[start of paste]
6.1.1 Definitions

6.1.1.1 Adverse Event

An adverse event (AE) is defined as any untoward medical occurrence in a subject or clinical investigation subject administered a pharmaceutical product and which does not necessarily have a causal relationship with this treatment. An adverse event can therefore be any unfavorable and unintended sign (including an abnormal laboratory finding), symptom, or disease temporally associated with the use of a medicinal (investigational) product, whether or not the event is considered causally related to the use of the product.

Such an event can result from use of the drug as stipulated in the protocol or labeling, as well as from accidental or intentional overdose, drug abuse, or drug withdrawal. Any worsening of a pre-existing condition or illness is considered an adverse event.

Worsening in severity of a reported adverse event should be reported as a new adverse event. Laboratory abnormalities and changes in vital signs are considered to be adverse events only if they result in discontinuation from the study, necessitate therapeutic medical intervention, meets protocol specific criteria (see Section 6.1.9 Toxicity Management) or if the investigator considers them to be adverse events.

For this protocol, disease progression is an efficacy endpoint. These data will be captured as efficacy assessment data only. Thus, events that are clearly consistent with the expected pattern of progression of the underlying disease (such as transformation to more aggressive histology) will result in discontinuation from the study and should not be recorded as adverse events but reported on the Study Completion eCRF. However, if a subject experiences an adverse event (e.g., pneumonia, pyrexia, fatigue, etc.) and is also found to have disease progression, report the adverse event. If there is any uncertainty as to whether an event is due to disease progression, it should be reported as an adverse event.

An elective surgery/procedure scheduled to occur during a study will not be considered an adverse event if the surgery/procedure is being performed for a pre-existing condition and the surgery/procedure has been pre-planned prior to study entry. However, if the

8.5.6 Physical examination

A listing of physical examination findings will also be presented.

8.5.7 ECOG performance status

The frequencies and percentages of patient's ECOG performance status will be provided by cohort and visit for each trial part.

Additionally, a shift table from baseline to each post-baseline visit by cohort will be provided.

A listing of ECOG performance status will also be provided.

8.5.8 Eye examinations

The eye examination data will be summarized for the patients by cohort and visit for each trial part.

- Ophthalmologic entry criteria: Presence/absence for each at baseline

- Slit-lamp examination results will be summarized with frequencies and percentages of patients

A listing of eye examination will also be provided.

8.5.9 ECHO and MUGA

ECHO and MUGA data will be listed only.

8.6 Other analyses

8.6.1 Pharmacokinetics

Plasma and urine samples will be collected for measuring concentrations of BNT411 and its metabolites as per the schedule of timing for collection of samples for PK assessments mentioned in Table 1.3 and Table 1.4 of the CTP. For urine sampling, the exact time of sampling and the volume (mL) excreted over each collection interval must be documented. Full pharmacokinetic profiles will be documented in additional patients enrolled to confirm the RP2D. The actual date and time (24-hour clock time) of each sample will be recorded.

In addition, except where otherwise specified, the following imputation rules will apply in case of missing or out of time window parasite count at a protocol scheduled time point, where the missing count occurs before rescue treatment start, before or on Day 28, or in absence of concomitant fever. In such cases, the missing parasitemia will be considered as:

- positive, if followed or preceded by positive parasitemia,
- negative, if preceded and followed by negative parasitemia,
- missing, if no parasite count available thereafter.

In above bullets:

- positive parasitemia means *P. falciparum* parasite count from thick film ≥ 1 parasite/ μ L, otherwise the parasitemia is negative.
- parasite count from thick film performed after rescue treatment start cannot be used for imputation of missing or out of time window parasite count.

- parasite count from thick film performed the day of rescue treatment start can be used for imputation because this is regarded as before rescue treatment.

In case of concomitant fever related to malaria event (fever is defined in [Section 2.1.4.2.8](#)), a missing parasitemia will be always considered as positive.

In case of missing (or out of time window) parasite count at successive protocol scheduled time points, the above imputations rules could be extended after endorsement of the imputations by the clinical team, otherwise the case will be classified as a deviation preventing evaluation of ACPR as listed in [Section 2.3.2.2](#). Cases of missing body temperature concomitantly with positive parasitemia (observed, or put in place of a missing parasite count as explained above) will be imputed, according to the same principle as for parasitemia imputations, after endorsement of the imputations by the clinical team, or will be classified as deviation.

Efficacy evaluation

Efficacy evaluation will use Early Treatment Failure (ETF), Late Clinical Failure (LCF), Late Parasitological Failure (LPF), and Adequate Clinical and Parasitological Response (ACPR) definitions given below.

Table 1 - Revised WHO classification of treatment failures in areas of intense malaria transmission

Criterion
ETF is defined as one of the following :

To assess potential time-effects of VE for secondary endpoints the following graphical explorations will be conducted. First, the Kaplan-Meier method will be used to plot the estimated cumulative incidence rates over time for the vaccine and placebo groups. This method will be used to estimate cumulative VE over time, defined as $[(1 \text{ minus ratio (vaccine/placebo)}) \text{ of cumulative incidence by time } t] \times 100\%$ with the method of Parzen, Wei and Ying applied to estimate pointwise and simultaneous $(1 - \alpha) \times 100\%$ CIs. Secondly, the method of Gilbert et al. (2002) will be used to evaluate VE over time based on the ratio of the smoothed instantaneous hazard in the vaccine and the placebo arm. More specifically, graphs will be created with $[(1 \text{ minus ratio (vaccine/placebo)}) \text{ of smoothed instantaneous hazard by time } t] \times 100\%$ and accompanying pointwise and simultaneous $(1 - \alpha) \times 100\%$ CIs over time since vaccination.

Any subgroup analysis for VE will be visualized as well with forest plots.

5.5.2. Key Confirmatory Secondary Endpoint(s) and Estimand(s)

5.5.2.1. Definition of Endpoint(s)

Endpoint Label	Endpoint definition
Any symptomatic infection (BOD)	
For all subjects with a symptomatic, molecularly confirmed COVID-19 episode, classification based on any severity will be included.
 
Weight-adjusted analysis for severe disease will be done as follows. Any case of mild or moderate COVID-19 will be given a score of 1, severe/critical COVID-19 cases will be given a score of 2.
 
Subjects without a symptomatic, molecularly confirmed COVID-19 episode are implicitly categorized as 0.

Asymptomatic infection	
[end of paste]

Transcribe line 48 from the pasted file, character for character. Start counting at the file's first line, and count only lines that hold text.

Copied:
Asymptomatic infection	